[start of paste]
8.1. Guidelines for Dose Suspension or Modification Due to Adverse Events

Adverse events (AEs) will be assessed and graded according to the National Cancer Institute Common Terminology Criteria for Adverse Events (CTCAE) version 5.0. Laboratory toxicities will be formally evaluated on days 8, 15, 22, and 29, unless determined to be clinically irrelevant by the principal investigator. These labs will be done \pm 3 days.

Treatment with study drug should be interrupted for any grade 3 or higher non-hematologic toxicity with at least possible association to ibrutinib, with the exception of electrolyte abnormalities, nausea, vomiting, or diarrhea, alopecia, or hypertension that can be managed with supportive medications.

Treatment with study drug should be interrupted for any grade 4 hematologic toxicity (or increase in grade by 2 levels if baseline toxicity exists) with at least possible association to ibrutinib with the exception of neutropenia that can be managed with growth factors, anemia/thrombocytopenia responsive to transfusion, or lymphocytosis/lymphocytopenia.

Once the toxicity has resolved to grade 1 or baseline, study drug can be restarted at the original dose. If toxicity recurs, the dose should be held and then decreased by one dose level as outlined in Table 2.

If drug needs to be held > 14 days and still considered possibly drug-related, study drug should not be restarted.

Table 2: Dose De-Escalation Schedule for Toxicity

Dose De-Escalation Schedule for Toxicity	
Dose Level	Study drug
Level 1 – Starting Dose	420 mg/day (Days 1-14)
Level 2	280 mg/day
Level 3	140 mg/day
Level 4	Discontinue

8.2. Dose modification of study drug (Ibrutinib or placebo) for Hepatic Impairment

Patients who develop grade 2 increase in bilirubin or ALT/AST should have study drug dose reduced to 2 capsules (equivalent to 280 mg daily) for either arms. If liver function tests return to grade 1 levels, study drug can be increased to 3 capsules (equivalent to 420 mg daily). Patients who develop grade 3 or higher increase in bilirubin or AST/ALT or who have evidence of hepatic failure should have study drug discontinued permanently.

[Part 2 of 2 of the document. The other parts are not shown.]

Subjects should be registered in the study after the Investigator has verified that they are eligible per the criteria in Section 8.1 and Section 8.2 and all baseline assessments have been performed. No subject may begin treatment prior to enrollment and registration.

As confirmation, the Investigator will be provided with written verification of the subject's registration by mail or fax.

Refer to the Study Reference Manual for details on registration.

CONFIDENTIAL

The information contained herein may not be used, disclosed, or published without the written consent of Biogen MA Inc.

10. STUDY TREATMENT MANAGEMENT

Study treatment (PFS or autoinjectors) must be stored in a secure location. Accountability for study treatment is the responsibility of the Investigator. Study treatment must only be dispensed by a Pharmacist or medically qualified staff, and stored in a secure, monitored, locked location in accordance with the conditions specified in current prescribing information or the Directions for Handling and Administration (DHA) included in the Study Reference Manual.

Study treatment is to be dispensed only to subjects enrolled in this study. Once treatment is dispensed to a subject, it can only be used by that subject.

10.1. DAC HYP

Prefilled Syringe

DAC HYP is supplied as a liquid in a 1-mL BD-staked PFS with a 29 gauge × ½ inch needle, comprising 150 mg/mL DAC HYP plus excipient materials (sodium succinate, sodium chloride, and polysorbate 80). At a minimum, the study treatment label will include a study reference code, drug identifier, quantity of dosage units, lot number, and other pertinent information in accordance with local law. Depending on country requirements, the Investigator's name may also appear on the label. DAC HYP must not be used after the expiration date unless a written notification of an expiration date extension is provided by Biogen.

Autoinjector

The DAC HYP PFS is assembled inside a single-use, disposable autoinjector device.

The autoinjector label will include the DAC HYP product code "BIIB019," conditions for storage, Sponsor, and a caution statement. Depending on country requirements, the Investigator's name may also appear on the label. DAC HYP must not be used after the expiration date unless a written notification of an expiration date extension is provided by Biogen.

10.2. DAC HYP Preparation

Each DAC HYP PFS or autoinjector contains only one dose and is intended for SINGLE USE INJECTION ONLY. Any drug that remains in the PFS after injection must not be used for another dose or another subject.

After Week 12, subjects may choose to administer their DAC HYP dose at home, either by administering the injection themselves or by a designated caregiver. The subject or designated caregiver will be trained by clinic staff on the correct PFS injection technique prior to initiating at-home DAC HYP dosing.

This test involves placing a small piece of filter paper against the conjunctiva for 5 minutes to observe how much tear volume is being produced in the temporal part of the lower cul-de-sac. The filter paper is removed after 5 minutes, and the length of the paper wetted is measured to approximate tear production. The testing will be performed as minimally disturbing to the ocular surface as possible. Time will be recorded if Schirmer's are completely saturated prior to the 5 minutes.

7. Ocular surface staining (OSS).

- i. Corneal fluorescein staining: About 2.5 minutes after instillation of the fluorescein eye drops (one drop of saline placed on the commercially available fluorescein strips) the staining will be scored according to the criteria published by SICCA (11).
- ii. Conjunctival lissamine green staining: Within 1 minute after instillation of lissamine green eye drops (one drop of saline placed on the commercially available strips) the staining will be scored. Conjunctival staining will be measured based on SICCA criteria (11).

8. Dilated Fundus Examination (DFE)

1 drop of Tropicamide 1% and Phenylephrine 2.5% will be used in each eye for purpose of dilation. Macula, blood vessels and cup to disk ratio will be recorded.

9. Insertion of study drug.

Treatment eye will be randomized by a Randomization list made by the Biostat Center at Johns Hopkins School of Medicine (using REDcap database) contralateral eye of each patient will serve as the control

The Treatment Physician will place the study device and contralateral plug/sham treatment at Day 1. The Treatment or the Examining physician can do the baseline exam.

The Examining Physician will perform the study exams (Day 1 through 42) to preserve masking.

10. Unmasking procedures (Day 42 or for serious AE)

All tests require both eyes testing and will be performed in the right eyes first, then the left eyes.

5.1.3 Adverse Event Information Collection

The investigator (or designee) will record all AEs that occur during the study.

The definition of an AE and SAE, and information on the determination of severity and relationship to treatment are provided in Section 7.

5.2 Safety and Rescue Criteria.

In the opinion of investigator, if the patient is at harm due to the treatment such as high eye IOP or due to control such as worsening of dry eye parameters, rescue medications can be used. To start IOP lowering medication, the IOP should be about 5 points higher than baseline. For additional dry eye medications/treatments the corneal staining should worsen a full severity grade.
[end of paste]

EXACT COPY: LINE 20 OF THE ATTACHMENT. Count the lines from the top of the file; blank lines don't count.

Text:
CONFIDENTIAL